It has been estimated that one in every five people is classified as obese in the United States. An obese person whose health and livelihood is in peril is considered morbidly obese. As a means of reducing their weight, millions of people in the United States turn to gastric bypass surgery, an intrusive surgical operation that involves reducing the size of a patient’s stomach. As a result, less food is consumed and fewer calories are ingested. Generally, this leads to weight loss or a greater ability to control one’s weight. This procedure is not for everyone however. You must be over one hundred pounds overweight and have already gone through other weight loss procedures.
The process for gastric bypass is divided into two sections. Prior to the commencement of either section of the surgery, the patient is placed under general anesthesia. During the first part of the surgery, the surgeon makes an incision and will essentially staple the patient’s stomach shut. The stomach will be divided; making it smaller and typically will be able to hold only an ounce of food at a time. Once this is completed, the surgeon will make an incision into the small intestine, allowing for fewer calories to be absorbed during the digestive process.
An alternative to gastric bypass is called laparoscopy, which is less invasive. This procedure utilizes a small camera which is inserted through small cuts that are made on the patient’s stomach. The camera guides the surgeon to accomplish the same results as gastric bypass surgery, without cutting open the stomach. This procedure allows for a quicker recovery period and less pain after the surgery, as well as smaller scars.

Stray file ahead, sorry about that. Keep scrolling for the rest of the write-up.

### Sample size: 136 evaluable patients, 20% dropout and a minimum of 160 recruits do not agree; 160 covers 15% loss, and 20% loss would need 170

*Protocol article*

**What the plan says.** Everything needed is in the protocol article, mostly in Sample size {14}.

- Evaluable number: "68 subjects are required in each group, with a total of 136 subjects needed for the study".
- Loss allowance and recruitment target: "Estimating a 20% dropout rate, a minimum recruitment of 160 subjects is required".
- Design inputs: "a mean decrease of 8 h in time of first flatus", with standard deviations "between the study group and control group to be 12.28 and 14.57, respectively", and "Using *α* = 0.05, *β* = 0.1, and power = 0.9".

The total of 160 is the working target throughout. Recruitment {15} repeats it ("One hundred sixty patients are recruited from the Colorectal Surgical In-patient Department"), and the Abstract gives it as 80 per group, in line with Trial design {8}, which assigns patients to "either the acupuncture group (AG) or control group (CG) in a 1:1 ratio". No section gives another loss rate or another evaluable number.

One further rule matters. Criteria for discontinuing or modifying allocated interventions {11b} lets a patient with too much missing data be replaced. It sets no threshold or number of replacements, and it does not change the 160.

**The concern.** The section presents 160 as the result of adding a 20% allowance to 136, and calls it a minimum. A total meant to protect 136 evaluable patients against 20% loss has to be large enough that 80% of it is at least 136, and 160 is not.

As with all surgical procedures, gastric bypass carries risks. There are some inherent risks to this surgery. Such risks include:
- Adverse reactions to anesthesia or medications
- Blood clots and / or loss
- Difficulty breathing under anesthesia
- Heart attack
There have been studies that have shown that within the 30 days that follow gastric bypass surgery 1 in 50 patients died post operation. Around 3 percent of patients who have had gastric bypass surgery were less than 40 years old and died within 13 years of having the surgery. Twelve percent of patients who had the surgery died 15 years later. Additionally, 10 to 20 percent of patients who have had the surgery required follow-up operations to correct complications. Due to the large number of people who have suffered complications and death after having gastric bypass surgery, the number of medical malpractice claims has been increasing every year.
Complications of the surgery are the result of negligence on the part of the surgeon or other healthcare professions is medical malpractice. Negligence in the case of gastric bypass surgery usually occurs when a doctor has failed to properly screen a patient, when the surgeon makes an error during the procedure, or the failure of a healthcare professional to adequately provide care in post-surgery recovery. If you or a loved one has been a victim of gastric bypass malpractice, you need to be aware of the dangers associated with personal injuries. You should contact a medical malpractice attorney as soon as possible.
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